On intellectual-property policies, Obama "believes we need to update and reform our copyright and patent systems to promote civic discourse, innovation and investment while ensuring that intellectual property owners are fairly treated." But how? I was looking for more info on that this spring and I still am now. (For what it's worth, the Copyright Alliance, a group advocating stronger copyright enforcement, seems slightly nervous about Obama's views in this blog post.)
Obama, like McCain, wants to hire more patent examiners but, in addition, endorses "opening up the patent process to citizen review."
People who read Obama's tech-policy statement this spring may notice that the current version is shorter and less detailed, but it links to a roughly 5,200-word PDF that fills in some of those blanks.
For instance, this second document states that Obama would enforce network neutrality by prohibiting Internet providers from charging "fees to privilege the content or applications of some web sites and Internet applications." And it cites one way Obama would expand broadband deployment: He'd use the Universal Service Fund to subsidize Internet access, not just voice phone service, in rural areas.
The PDF also adds a little detail to Obama's electronic-privacy stance: The candidate "supports restrictions on how information may be used and technology safeguards to verify how the information has actually been used."
If you're wondering whether Obama agrees or disagrees with McCain about taxing Internet and wireless services, you can only guess after reading these two pages.
This document also contains one section that doesn't count as a consumer-tech policy, but I want to call it out anyway because I think it's such a good idea. Obama endorses "Making government data available online in universally accessible formats to allow citizens to make use of that data to comment, derive value, and take action in their own communities" -- in other words, helping people make mash-ups of government data to spotlight what the Feds are doing wrong or right.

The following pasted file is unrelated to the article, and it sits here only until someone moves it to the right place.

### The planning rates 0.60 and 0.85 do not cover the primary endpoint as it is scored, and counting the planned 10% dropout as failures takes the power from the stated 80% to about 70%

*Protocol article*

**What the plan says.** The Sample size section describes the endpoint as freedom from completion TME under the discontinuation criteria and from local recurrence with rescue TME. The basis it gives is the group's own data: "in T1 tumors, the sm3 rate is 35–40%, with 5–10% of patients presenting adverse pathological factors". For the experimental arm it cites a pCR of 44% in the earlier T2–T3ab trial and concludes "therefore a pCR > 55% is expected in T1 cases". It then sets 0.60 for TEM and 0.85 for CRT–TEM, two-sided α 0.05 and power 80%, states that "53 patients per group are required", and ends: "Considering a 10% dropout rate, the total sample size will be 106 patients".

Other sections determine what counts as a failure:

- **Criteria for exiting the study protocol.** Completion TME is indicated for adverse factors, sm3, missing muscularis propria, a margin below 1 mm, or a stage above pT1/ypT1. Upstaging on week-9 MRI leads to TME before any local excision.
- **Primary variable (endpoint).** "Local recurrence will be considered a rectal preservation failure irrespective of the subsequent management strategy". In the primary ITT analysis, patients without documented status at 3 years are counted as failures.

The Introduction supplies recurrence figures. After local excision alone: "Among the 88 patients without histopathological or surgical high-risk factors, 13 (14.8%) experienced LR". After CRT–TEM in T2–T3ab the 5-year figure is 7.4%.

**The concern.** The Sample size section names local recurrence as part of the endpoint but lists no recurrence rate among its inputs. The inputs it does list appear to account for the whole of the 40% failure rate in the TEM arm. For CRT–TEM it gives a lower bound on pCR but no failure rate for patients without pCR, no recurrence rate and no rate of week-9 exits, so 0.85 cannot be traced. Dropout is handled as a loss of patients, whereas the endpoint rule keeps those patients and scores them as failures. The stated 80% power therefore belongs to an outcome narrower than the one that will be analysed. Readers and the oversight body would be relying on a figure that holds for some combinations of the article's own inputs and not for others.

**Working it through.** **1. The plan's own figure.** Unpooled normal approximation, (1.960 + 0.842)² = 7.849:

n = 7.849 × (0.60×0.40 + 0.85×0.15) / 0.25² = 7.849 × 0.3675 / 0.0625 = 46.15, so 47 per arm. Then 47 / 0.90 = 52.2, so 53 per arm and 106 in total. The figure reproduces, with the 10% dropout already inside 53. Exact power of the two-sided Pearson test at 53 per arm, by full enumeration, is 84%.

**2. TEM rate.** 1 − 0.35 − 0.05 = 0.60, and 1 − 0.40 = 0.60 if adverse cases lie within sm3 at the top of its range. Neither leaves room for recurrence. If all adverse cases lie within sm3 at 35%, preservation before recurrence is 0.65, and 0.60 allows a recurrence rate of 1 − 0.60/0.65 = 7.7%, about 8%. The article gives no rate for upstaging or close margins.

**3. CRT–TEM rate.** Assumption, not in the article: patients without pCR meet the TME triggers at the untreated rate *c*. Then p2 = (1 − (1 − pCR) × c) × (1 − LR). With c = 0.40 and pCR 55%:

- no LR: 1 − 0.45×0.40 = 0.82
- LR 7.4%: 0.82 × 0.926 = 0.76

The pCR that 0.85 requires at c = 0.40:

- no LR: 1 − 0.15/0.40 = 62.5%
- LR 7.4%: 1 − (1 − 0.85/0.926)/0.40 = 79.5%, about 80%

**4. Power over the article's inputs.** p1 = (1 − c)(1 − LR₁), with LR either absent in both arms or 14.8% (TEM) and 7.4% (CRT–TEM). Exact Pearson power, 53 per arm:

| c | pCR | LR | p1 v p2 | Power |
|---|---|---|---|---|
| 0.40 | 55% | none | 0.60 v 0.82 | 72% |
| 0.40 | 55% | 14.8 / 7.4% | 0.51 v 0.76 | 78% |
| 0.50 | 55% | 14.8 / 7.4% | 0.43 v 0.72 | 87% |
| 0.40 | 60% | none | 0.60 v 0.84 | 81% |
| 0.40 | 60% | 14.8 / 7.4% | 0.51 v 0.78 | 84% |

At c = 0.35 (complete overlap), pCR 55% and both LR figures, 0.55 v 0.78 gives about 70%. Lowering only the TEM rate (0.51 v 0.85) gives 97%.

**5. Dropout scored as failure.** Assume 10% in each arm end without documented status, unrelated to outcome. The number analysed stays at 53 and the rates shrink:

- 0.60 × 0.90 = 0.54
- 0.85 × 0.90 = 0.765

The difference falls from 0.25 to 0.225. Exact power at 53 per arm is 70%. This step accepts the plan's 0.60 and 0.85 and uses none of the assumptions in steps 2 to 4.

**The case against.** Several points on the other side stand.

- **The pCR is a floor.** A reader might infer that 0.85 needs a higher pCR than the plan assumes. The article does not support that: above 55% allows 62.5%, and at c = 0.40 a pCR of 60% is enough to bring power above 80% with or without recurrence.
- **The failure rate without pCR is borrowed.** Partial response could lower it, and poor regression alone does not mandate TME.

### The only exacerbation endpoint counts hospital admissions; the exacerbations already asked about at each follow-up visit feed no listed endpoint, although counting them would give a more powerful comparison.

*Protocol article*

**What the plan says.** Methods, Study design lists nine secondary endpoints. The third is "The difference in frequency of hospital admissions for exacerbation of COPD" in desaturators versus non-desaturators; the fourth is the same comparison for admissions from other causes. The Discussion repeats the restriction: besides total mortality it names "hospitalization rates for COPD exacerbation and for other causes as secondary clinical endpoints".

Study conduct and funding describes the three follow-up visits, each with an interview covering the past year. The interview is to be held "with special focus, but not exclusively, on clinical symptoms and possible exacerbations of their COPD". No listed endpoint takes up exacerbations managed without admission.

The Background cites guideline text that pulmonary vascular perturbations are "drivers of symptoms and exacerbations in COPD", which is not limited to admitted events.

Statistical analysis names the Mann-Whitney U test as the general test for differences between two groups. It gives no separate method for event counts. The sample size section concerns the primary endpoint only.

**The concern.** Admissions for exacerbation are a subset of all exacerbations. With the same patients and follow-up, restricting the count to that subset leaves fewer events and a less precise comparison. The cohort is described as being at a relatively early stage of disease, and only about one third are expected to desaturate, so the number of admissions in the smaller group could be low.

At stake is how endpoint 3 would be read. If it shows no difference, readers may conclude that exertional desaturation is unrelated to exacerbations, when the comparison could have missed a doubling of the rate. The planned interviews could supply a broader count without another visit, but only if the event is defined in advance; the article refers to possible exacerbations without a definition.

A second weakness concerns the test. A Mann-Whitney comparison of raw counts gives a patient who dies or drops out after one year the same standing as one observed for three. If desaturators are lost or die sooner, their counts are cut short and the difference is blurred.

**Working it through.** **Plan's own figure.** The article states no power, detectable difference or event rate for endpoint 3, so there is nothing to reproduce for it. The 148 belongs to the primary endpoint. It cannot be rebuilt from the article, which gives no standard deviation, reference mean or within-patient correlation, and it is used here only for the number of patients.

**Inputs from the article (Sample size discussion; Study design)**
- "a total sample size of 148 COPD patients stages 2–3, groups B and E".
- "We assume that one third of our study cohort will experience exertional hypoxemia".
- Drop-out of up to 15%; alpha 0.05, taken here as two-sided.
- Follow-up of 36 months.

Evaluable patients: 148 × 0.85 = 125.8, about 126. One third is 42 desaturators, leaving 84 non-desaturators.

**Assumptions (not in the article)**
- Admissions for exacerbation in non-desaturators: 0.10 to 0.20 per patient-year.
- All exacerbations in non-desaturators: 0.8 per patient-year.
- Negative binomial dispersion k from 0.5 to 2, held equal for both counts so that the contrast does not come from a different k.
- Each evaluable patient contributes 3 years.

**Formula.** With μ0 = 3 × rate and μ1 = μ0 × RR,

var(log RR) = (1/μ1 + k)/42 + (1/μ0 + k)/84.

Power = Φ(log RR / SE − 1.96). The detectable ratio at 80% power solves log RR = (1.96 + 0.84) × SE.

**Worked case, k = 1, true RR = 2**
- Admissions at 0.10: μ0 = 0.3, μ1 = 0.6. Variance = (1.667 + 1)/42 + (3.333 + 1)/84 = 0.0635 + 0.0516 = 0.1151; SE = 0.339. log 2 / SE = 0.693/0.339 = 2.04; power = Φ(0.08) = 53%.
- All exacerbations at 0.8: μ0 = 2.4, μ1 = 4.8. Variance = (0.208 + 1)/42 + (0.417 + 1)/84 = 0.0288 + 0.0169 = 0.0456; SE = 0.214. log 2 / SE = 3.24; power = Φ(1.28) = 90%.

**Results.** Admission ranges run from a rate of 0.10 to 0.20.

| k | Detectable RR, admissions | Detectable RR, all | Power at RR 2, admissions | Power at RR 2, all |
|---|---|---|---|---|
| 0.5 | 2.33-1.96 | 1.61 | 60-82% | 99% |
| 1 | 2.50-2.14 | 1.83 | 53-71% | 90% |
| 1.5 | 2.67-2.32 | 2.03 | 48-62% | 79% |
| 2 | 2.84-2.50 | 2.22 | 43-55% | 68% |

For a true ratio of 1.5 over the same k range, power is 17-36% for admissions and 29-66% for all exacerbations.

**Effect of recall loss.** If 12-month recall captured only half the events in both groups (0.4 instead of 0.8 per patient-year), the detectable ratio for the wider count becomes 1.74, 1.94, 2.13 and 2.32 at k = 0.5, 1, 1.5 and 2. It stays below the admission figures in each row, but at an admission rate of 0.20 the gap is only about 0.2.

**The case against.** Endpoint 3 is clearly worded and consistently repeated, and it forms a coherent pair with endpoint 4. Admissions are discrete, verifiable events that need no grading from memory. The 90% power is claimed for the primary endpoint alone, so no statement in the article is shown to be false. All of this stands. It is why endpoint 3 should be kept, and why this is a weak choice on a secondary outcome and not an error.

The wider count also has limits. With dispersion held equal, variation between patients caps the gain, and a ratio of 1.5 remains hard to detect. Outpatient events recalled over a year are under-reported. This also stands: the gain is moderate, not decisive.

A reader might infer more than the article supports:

It's fair to say that these candidates often advocate similar goals but disagree about how they'd get there. In many cases, these differences reside in basic concepts of the Democratic and Republican worldviews: One party urges government action to prevent abuse of power by corporations, the other is more worried about abuse of power by government.
What else should you consider about each candidates' tech-policy views? You can consider evaluations of their stances by third parties; see, for instance, this analysis (PDF) from the Information Technology and Innovation Foundation, a non-partisan I Street think thank.
You can also tally up the endorsements each candidate has received from notable people in the tech industry. For example, Stanford University professor and copyright-reform advocate Larry Lessig has been one of Obama's earliest and most consistent supporters (see this endorsement on his blog from last winter), while eBay founder Meg Whitman is a co-chair of McCain's campaign.
I don't, however, believe you should place much importance on either candidate's computing skills. I don't think a president has to know how to use a computer or answer an e-mail, any more than the commander in chief has to know how to fly an F-16 or shoot an M-16 -- provided he or she remembers to seek the advice of people who do know these things.
I'll close this post as I ended February's item: In the comments, help me fill in the blanks about what these folks think about tech policy. Please link to your source -- whether it's from a candidate's own site, a vote they cast or a quote from an interview.
September 26, 2008; 10:48 AM ET
Categories: The business we have chosen